During this first week of our project, we met with our project mentors and discussed initial thoughts and scoping around the project itself. This project learning fell into a few main categories: defining an innovation district, beginning to understand how other innovation districts were designed and flourished, and understanding how the City of Milpitas is similar and different to those other cities which have successfully created innovation districts.
Broadly speaking, an innovation district is a realization of the shifting desires that millennials and younger generations have around their workplaces as well as the changing requirements of workplaces in the 21st century. Previous generations saw the rise of the industrial district, where proximity allowed reduced shipping costs and made job-seeking easy, and the research park, where an isolated environment allowed for the protection of intellectual property and mirrored the wealth of its’ workers. Now we see a reversal of that same trend with millennial workers. In a world where financial security is increasingly rare, children come later in life, and entertainment no longer comes from within the home, millennials are looking to their living spaces to provide a vibrant community with entertainment, amenities, and a range of job opportunities. Simultaneously, the rise of the Information Era has made apparent the value of cross-company collaboration, industry partnerships, and disruptive new ideas, so innovation districts bring together a range of companies, accelerators, incubators, and research institutions. All of these components are brought together into a compact, walkable, transit-accessible space complete with social spaces and public utilities.
So how do we create such a space? We began studying the case studies of the Boston Seaport District and the Fremont Warm Springs District, both of which are examples of innovation districts under development. We learned about the Triple Helix model of leadership, where government, industry, and research institutions collaborate in a structured manner. This brings together the powerful forces required for an innovation district to thrive, enabling more effective and realizable development plans. We also learned about the importance of
nontraditional community outreach. Advertising for the Boston Seaport district was done primarily via “community brokers” who would embed themselves into local communities and seek out entrepreneurs and other leaders who could support the nascent innovation district. Notably, the economic development of the Seaport district was reportedly slow until the mayor was able to convince MassChallenge, a local startup accelerator, to move in (in return for free rent, which again required convincing on the part of the mayor). This spoke to both the need for a “kickstart”, an initial push which begins a positive feedback loop of development, and to the need for a strong catalyzing agent who has the connections and the will to pull organizations together and enable development.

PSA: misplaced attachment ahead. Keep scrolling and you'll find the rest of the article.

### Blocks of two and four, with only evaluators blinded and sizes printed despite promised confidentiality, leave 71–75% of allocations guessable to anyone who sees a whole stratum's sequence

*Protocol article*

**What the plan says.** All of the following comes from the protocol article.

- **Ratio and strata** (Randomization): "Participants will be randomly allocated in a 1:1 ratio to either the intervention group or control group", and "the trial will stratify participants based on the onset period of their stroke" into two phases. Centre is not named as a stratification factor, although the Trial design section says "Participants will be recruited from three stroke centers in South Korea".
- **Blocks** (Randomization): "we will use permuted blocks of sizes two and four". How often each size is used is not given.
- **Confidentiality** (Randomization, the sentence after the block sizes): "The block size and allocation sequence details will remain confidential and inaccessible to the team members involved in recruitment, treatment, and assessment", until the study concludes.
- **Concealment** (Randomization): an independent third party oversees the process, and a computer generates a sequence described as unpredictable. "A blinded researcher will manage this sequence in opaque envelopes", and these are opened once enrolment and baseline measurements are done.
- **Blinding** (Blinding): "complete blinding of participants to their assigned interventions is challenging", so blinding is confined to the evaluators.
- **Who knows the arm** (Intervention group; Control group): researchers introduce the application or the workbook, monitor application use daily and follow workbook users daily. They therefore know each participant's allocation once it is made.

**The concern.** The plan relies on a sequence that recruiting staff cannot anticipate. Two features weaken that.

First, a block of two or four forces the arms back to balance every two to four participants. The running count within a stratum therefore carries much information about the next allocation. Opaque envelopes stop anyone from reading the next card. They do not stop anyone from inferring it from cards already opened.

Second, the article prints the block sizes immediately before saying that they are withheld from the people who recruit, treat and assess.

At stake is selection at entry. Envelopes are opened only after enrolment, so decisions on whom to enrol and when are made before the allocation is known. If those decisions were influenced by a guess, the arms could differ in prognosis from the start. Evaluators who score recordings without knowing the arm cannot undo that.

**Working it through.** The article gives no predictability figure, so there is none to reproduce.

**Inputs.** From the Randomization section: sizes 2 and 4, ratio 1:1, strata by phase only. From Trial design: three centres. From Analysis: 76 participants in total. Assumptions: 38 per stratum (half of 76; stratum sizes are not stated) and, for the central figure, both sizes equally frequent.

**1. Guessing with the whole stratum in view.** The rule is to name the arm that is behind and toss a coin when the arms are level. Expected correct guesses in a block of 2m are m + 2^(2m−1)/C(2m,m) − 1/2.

The city of Milpitas, however, has its own idiosyncrasies which present unique challenges for us. The proposed innovation district is separate from the housing zones, which precludes the same spatial intertwining of housing and social spaces that seem to have developed in other similar locations. A large portion of the proposed innovation district is currently occupied by a public storage facility, which we learned may be difficult to move due to its’ stable profits. About a mile away from the proposed site is the Great Mall, the largest shopping center in the area, which could either augment or compete with the social space that we would need to create in the new innovation district. We learned that a primary concern of the city council is that there is considerable housing development occurring in the Milpitas area, however, business development has been slower to come due to lack of amenities and lack of other businesses.
In line with some of the themes around environmental gentrification we discussed in class this week, a crucial concern for us as we move forward in this project is the disadvantaged people living in the area. Housing prices in the area are already in the millions for a townhouse, and creating an economic center close by will certainly drive those prices up if we don’t take action against it. There is a substantial Asian and Latino population in the area which may be vulnerable to displacement if tech companies move into the area. We discussed ideas about rent control or other tenant protection mechanisms which may help alleviate the problem, and it’s something that we will certainly discuss further as we move forwards.